Sunday, November 01, 2009

but we didn't mind, we didn't know better

So I had wanted to write this whole thing about a Regina Spektor song. It had all started because I saw her perform very recently. Unfortunately, every time I sit down to write about it, the only thing that seems to come out is an unintelligible mess. Oh well, try, try again.

I’ve already beaten to death a (now) rather old Spektor song, Fidelity, but when I heard it live, it pretty much evoked the exact same reaction I had when I first heard it. The strangest things can happen at a good concert. Standing in a crowded theater with the lights down low, I was transported to a sunny block in Potrero Hill, big dumb grin on my face. A good, good friend, an evaporated one, one of the ghosts, introduced me to the song so many years ago. And as I listened to Spektor play it, I thought of how perfect it was and how sometimes people just get you. Sometimes, entirely unintentionally, but then again, it turns out that doesn’t really matter.

Here’s another Spektor song. Initially, I had wanted to write about Eet- it seemed a very appropriate song for a few friends who are going through rough patches at the moment. Only problem is that I just don’t feel that way at the moment. I don’t feel that time is fading or dulling things.

Once you get infected with love, it’s like a virus, that’s how I feel. It’s a virus that lays dormant, and you think you’re cured, and oh, next time it will all be so different. Then someone comes along, infection gets reactivated, and next thing you know you’re sprawled out on the ground, sick once more. And I suppose you could be sad about that, but Spektor does not appear to be, not in The Calculation, which seems to laugh at the sleepwalking that goes on in life and delights in the fire that ignites when there is an awakening.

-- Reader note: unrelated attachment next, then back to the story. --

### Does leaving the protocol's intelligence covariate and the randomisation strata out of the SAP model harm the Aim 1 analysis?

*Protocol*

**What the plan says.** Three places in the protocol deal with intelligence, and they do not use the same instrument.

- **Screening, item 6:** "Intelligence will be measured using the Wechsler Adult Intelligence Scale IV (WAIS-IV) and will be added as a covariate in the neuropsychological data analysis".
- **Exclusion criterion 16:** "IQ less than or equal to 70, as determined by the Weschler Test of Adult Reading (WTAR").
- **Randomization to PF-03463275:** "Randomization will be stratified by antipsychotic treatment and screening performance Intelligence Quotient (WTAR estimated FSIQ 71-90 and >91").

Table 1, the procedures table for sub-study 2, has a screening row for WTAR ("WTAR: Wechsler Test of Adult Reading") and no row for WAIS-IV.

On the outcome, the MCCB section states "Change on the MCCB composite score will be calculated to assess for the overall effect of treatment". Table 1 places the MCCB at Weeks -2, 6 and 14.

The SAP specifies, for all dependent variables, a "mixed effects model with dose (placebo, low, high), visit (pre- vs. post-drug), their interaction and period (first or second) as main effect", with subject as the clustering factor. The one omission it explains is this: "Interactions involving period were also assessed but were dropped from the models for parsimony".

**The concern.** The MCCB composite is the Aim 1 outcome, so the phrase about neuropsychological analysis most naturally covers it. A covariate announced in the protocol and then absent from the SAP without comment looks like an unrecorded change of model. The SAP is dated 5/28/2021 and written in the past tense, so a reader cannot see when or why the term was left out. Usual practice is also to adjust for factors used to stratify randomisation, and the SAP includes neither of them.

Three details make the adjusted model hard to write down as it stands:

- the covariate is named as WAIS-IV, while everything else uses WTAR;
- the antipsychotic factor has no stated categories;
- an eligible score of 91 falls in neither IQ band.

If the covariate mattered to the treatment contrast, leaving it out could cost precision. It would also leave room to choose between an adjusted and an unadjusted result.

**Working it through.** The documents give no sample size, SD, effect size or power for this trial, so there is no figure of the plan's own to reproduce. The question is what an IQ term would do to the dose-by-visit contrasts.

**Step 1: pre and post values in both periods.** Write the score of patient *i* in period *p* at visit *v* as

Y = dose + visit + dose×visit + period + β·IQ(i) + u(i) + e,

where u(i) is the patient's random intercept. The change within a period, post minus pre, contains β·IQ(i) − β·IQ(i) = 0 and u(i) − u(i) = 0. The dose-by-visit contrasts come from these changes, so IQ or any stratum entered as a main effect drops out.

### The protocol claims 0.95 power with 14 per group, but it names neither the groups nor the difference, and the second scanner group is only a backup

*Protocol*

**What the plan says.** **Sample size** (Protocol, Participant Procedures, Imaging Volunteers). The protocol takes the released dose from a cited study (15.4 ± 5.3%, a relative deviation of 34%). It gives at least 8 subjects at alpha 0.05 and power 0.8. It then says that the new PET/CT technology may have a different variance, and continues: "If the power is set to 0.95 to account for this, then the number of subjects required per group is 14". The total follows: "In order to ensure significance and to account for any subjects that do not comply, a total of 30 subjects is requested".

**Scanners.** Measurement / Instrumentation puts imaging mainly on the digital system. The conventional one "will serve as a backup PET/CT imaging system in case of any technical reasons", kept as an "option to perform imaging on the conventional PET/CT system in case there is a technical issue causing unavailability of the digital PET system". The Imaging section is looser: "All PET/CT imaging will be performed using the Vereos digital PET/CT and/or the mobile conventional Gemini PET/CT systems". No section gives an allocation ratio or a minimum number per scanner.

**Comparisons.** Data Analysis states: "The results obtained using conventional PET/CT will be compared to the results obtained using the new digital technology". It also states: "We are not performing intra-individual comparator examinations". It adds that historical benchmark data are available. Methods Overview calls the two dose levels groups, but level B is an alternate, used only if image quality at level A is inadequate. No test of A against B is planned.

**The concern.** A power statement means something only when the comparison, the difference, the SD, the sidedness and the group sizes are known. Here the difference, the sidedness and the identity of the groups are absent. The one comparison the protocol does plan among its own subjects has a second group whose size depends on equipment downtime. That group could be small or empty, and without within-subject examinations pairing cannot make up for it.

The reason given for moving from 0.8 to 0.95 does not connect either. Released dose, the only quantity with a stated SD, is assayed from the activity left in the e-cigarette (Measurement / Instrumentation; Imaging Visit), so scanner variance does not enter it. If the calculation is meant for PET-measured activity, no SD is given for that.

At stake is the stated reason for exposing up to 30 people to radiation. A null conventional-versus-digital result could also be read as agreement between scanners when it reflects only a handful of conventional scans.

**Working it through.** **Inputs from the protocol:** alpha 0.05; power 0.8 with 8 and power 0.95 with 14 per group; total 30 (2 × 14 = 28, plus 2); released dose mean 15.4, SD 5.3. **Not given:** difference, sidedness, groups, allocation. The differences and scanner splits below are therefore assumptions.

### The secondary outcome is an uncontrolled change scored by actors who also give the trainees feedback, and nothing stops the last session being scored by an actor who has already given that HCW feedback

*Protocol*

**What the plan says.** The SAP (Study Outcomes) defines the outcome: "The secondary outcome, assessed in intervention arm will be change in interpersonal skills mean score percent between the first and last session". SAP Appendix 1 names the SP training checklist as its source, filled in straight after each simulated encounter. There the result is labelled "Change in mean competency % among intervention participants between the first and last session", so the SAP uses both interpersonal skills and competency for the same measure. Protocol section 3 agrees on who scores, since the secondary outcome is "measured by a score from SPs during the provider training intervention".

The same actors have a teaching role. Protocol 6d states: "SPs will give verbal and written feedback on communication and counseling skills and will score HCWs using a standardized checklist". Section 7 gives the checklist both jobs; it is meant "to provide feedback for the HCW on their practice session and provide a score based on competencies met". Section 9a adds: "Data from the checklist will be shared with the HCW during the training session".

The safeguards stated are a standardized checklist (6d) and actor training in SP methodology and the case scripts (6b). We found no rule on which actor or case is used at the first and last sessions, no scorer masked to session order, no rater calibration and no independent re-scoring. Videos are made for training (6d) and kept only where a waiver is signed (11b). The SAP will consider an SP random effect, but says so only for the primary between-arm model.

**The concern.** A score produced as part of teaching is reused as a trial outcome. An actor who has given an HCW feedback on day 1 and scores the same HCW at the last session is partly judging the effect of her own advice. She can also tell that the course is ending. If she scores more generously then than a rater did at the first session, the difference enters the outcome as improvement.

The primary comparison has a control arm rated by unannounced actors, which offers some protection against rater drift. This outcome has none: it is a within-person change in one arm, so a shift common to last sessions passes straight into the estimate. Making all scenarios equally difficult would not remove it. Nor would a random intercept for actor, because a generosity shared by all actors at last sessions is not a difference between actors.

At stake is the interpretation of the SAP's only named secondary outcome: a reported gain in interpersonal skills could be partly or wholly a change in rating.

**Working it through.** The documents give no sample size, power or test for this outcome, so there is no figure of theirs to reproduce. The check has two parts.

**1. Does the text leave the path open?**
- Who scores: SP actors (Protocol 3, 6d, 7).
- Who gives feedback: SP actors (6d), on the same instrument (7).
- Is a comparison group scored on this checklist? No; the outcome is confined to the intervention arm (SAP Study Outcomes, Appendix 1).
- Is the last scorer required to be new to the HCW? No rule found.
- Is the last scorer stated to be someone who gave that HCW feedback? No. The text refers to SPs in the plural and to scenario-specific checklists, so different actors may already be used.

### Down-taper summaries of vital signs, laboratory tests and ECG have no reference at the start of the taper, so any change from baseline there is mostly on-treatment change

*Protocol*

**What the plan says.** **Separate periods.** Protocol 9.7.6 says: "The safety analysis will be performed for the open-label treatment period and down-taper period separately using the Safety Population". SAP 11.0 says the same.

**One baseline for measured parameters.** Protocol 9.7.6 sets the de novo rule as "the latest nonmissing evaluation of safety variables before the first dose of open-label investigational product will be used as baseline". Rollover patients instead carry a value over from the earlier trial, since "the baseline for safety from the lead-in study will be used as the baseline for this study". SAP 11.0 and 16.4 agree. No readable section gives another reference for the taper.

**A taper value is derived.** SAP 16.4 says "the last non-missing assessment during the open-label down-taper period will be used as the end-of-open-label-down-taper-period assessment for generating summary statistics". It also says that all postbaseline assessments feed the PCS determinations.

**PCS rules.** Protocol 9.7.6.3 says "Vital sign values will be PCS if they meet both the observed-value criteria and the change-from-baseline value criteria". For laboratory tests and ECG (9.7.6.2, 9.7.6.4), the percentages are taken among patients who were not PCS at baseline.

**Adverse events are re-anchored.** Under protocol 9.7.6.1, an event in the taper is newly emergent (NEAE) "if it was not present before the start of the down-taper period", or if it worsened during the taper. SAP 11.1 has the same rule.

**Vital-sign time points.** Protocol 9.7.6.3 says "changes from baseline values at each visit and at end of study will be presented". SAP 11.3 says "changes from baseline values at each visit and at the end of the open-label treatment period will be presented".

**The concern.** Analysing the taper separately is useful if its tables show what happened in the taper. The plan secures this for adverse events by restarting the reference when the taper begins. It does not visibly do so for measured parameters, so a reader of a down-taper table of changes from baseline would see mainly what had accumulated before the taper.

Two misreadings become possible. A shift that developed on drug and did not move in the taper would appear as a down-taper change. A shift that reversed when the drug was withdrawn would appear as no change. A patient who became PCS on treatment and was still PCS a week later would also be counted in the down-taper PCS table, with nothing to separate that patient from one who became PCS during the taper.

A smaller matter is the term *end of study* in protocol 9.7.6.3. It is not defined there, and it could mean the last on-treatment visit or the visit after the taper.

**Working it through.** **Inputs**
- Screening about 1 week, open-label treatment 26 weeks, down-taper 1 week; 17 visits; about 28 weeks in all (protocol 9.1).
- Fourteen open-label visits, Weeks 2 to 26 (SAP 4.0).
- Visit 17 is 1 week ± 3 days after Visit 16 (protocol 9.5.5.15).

It’s all rather absurd from a certain angle. Right after falling for someone, the arithmetic begins. Does it all add up? What is the ratio of good to bad? What can be subtracted? Can the feeling multiply exponentially? Or is the whole thing headed for long division? But you could pull out every polynomial and apply all the integrals, and none of it would give you an answer. Maybe the only thing mathematic that applies is infinity- it feels just that large and intangible, that real and unreal.

I suppose all of this applies to writing something down about this song. I could try to describe why it is a great song. I could try to explain what about hearing Spektor open with this song sold me on it. But it likely wouldn’t make any sense, not from outside my head. Still, people keep on singing love songs and trying to write about things they can’t fully articulate, don’t they?

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